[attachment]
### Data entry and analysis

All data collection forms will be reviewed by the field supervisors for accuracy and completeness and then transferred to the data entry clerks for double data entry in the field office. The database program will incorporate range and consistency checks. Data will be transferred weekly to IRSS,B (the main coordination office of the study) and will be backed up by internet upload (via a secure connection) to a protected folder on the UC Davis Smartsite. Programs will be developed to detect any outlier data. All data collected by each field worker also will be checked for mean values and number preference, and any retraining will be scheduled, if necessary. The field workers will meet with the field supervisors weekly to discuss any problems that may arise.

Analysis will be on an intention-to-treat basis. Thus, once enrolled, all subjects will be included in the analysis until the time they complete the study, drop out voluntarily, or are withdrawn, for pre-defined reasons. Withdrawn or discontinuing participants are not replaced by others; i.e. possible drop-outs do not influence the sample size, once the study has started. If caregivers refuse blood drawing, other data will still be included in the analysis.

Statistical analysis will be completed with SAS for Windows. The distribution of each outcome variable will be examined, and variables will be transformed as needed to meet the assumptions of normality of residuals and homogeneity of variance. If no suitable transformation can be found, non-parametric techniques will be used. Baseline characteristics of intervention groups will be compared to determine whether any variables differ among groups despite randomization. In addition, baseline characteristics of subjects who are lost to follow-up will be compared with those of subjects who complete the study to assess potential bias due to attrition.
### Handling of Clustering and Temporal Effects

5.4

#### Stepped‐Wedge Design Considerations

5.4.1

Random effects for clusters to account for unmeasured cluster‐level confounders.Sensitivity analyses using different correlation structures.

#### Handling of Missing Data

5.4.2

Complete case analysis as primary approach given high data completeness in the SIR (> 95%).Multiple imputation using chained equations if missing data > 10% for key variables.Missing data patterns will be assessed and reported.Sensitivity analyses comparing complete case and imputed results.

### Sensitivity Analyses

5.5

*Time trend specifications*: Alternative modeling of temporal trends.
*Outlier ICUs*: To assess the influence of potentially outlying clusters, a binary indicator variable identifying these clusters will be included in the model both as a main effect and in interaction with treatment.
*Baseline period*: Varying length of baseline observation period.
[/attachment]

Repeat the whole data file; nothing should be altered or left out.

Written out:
### Data entry and analysis

All data collection forms will be reviewed by the field supervisors for accuracy and completeness and then transferred to the data entry clerks for double data entry in the field office. The database program will incorporate range and consistency checks. Data will be transferred weekly to IRSS,B (the main coordination office of the study) and will be backed up by internet upload (via a secure connection) to a protected folder on the UC Davis Smartsite. Programs will be developed to detect any outlier data. All data collected by each field worker also will be checked for mean values and number preference, and any retraining will be scheduled, if necessary. The field workers will meet with the field supervisors weekly to discuss any problems that may arise.

Analysis will be on an intention-to-treat basis. Thus, once enrolled, all subjects will be included in the analysis until the time they complete the study, drop out voluntarily, or are withdrawn, for pre-defined reasons. Withdrawn or discontinuing participants are not replaced by others; i.e. possible drop-outs do not influence the sample size, once the study has started. If caregivers refuse blood drawing, other data will still be included in the analysis.

Statistical analysis will be completed with SAS for Windows. The distribution of each outcome variable will be examined, and variables will be transformed as needed to meet the assumptions of normality of residuals and homogeneity of variance. If no suitable transformation can be found, non-parametric techniques will be used. Baseline characteristics of intervention groups will be compared to determine whether any variables differ among groups despite randomization. In addition, baseline characteristics of subjects who are lost to follow-up will be compared with those of subjects who complete the study to assess potential bias due to attrition.
### Handling of Clustering and Temporal Effects

5.4

#### Stepped‐Wedge Design Considerations

5.4.1

Random effects for clusters to account for unmeasured cluster‐level confounders.Sensitivity analyses using different correlation structures.

#### Handling of Missing Data

5.4.2

Complete case analysis as primary approach given high data completeness in the SIR (> 95%).Multiple imputation using chained equations if missing data > 10% for key variables.Missing data patterns will be assessed and reported.Sensitivity analyses comparing complete case and imputed results.

### Sensitivity Analyses

5.5

*Time trend specifications*: Alternative modeling of temporal trends.
*Outlier ICUs*: To assess the influence of potentially outlying clusters, a binary indicator variable identifying these clusters will be included in the model both as a main effect and in interaction with treatment.
*Baseline period*: Varying length of baseline observation period.